The advance marks the first time that screens using the robust, Nobel-prize winning CRISPR technology have been possible in any animal model.
Already, Peterson’s team has used MIC-Drop to identify several genes that are essential for healthy development and function of the heart. Their method and findings are reported in the journal Science.
The CRISPR system is a programmable method for modifying DNA. To use it, researchers introduce a DNA-cutting enzyme (usually an enzyme called Cas9) into cells, accompanied by an RNA guide that tells the enzyme where to cut. This can be the first step in modifying the gene’s sequence, or simply shut the gene off.
The method has made gene editing in zebrafish and other laboratory organisms faster, cheaper, and more precise – but, Peterson says, it has been difficult to scale up to study more than a few genes at a time.
To inactivate a single gene in a zebrafish embryo, researchers prepare a guide RNA targeting that gene, then mix it with the Cas9 enzyme, load the solution into a needle, and inject a carefully calibrated volume of the solution into the embryo.
If they want to inactivate a different gene in a different embryo, they must load a new needle with a new Cas9/guide RNA solution. “The process has always been focused on a single gene or a single modification at a time,” Peterson says. “So if you want to do 100 genes, it’s 100 times as much work.”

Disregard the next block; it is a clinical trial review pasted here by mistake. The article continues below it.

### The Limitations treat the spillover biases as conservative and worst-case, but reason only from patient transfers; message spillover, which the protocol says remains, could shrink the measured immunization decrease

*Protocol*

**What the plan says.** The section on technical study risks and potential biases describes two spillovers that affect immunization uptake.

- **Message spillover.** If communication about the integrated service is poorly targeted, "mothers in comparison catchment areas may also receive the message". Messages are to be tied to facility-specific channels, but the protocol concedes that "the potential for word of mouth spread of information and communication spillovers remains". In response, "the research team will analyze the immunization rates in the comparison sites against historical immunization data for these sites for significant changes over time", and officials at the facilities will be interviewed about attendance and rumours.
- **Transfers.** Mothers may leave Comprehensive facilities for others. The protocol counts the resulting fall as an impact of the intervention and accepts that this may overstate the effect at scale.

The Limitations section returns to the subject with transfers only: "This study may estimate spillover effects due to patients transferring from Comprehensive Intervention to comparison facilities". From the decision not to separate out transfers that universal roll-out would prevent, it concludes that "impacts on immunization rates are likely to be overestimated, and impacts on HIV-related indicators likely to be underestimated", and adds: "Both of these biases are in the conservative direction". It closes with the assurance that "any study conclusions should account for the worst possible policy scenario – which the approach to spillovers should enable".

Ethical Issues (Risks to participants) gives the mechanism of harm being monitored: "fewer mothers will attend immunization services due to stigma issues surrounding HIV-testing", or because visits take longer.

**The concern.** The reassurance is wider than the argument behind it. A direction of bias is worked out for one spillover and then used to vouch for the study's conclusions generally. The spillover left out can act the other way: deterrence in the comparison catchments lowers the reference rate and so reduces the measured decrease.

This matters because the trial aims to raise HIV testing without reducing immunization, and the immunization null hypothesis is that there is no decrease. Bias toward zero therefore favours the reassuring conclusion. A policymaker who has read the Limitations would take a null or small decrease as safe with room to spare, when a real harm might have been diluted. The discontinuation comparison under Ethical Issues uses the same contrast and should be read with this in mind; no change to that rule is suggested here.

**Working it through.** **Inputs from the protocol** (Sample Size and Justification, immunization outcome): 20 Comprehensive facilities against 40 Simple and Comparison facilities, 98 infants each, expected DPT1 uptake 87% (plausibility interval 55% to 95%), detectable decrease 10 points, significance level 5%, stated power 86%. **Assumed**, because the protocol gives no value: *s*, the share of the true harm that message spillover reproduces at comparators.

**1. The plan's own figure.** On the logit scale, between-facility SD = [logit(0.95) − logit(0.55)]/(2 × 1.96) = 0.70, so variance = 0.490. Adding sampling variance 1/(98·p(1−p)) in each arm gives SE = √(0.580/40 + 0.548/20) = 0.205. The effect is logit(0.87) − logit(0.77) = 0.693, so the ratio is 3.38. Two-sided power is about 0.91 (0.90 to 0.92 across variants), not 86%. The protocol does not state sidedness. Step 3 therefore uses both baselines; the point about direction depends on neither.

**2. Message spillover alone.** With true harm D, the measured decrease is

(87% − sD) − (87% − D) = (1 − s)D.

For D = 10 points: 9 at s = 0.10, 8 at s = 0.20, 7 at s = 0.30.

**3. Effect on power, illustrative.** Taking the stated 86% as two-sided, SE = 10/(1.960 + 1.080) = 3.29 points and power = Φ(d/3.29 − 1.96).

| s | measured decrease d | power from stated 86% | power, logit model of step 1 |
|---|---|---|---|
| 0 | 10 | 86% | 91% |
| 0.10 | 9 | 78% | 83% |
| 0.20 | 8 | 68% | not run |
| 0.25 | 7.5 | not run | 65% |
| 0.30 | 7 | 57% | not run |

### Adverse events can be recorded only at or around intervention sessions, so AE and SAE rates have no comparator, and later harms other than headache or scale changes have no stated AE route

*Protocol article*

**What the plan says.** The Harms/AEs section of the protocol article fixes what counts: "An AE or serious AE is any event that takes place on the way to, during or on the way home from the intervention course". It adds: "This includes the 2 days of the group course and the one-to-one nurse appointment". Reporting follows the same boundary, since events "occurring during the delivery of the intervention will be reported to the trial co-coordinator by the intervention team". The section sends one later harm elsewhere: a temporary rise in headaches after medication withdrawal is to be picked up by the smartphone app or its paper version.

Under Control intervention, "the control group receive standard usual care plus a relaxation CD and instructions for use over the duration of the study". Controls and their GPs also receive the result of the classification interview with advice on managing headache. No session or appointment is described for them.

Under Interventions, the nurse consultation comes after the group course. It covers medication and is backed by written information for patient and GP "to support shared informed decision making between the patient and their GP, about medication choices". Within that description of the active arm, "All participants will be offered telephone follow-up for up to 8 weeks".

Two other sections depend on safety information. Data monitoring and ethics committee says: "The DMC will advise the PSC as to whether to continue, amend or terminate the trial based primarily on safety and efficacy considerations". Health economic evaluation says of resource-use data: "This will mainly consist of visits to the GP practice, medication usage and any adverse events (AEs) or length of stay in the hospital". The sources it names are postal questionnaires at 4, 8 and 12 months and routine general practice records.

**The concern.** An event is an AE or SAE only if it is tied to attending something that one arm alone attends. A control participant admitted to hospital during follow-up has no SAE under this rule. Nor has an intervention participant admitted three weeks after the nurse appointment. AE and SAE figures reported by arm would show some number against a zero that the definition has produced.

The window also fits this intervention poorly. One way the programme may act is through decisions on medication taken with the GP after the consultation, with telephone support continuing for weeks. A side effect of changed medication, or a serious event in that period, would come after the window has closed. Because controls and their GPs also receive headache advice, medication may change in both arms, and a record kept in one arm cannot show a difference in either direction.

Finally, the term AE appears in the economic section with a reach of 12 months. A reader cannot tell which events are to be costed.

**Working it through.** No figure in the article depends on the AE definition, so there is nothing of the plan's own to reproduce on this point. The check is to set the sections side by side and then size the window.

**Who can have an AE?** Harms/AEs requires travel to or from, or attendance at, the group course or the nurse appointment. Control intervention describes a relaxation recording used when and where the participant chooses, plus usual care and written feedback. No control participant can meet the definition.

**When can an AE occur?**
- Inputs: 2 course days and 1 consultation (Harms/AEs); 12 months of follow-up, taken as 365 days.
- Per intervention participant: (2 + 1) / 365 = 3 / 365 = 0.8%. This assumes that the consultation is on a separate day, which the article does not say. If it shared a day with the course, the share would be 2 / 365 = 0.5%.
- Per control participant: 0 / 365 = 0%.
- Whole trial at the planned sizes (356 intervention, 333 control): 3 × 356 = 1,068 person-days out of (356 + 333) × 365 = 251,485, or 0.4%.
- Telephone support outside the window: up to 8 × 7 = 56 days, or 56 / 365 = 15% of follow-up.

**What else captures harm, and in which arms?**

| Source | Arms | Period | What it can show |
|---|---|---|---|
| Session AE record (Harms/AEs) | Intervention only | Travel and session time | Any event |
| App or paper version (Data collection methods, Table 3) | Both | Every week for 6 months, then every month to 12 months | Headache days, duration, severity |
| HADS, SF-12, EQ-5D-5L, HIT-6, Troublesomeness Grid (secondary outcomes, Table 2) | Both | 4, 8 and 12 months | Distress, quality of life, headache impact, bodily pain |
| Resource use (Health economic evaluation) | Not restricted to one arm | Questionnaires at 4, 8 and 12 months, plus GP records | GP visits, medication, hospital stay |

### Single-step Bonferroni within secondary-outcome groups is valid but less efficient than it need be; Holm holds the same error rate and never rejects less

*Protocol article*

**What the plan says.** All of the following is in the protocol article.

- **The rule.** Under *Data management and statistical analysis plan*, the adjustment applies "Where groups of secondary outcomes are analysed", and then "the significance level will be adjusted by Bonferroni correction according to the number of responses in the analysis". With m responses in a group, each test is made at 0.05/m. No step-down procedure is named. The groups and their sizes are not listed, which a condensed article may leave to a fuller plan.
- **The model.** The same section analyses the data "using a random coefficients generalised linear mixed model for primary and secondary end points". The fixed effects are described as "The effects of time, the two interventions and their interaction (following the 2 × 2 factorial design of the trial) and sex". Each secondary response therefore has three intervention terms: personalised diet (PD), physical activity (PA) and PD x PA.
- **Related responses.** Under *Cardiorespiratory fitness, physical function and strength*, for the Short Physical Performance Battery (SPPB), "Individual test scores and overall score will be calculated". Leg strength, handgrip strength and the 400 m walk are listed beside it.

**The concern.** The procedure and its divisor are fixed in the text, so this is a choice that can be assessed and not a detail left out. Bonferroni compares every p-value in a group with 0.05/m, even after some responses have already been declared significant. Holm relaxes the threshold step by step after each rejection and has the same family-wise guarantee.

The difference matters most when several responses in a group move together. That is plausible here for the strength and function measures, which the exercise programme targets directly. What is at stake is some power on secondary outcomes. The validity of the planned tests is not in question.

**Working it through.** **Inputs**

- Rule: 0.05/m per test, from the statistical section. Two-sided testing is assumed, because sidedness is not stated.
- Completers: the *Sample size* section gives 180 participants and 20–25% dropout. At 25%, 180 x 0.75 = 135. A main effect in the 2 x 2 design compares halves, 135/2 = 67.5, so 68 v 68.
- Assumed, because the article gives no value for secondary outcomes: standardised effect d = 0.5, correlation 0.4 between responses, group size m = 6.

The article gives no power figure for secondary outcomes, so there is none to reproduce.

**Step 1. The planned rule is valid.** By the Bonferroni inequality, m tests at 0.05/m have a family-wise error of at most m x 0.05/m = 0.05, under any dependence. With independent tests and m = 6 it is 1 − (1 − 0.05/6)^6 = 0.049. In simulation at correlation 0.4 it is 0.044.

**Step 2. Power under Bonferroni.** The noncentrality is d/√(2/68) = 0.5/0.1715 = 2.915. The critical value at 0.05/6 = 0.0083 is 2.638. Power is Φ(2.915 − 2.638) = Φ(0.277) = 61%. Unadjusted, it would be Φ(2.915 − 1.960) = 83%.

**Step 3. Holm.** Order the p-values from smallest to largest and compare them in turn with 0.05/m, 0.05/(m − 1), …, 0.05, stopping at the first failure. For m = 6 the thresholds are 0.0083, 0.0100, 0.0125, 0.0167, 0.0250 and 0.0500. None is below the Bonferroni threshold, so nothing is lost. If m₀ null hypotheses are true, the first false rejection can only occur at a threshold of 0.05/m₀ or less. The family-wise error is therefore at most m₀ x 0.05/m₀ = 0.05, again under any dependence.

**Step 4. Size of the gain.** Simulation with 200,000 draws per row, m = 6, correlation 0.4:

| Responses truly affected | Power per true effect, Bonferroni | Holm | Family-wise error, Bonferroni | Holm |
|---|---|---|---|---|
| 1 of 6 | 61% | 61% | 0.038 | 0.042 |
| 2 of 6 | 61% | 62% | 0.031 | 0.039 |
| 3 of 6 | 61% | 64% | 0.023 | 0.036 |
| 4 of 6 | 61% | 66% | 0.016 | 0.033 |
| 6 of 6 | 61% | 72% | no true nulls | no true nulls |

MIC-Drop, which stands for Multiplexed Intermixed CRISPR Droplets, solves that problem by packaging the components of the CRISPR system into microscopic oil-encased droplets, which can mingle together without mixing up their contents.
To set up a screen of many genes with MIC-Drop, researchers begin by creating a library of guide RNAs. Each guide RNA is packaged into its own droplet, along with the Cas9 enzyme. To keep track of target genes, every droplet also includes a DNA barcode identifying its contents.
The team fine-tuned the chemistry of the droplets to ensure they would remain stable and discrete, so droplets designed to target different genes can be mixed together and loaded into the same needle.
Under a microscope, the MIC-Drop user injects a single droplet into a zebrafish embryo, then moves on to the next embryo and injects the next droplet.
The process can be repeated hundreds of times, delivering a single packet of CRISPR components to each embryo, so that in every embryo, the system inactivates a single gene. Then it’s up to the researchers to monitor the animals for potential effects.
Previously, setting up a CRISPR screen of hundreds of genes in zebrafish would have taken a team of researchers many days and required hundreds of needles, says postdoctoral researcher Saba Parvez, Ph.D., who developed and optimized MIC-Drop’s packaging technique and barcoding system.
“Now you have streamlined that process into one user doing it in a span of a couple of hours,” he says.
To demonstrate MIC-Drop’s potential, Parvez and colleagues worked with U of U Health colleague H. Joseph Yost, Ph.D., Calum MacRae, M.D., Ph.D., at Harvard Medical School, and Jing-Ruey Joanna Yeh, Ph.D., at Massachusetts General Hospital to test 188 different zebrafish genes for a potential role in heart development.
After creating guide RNAs targeting those genes and introducing the CRISPR system into hundreds of fish embryos, they identified several animals that developed heart defects as they matured.
Using the DNA barcodes in those fish, the team was able to trace the defects back to 13 different inactivated genes.
Because of the similarities between zebrafish and human genes, the finding may point toward previously unknown aspects of heart development in humans.
Peterson and Parvez are eager to see MIC-Drop put to work in other labs, and they say a 188-gene screen is just a beginning. “Ultimately, people would like to be able to do genome-scale screening,” Peterson says. “I think that scale actually becomes imaginable with this technology.”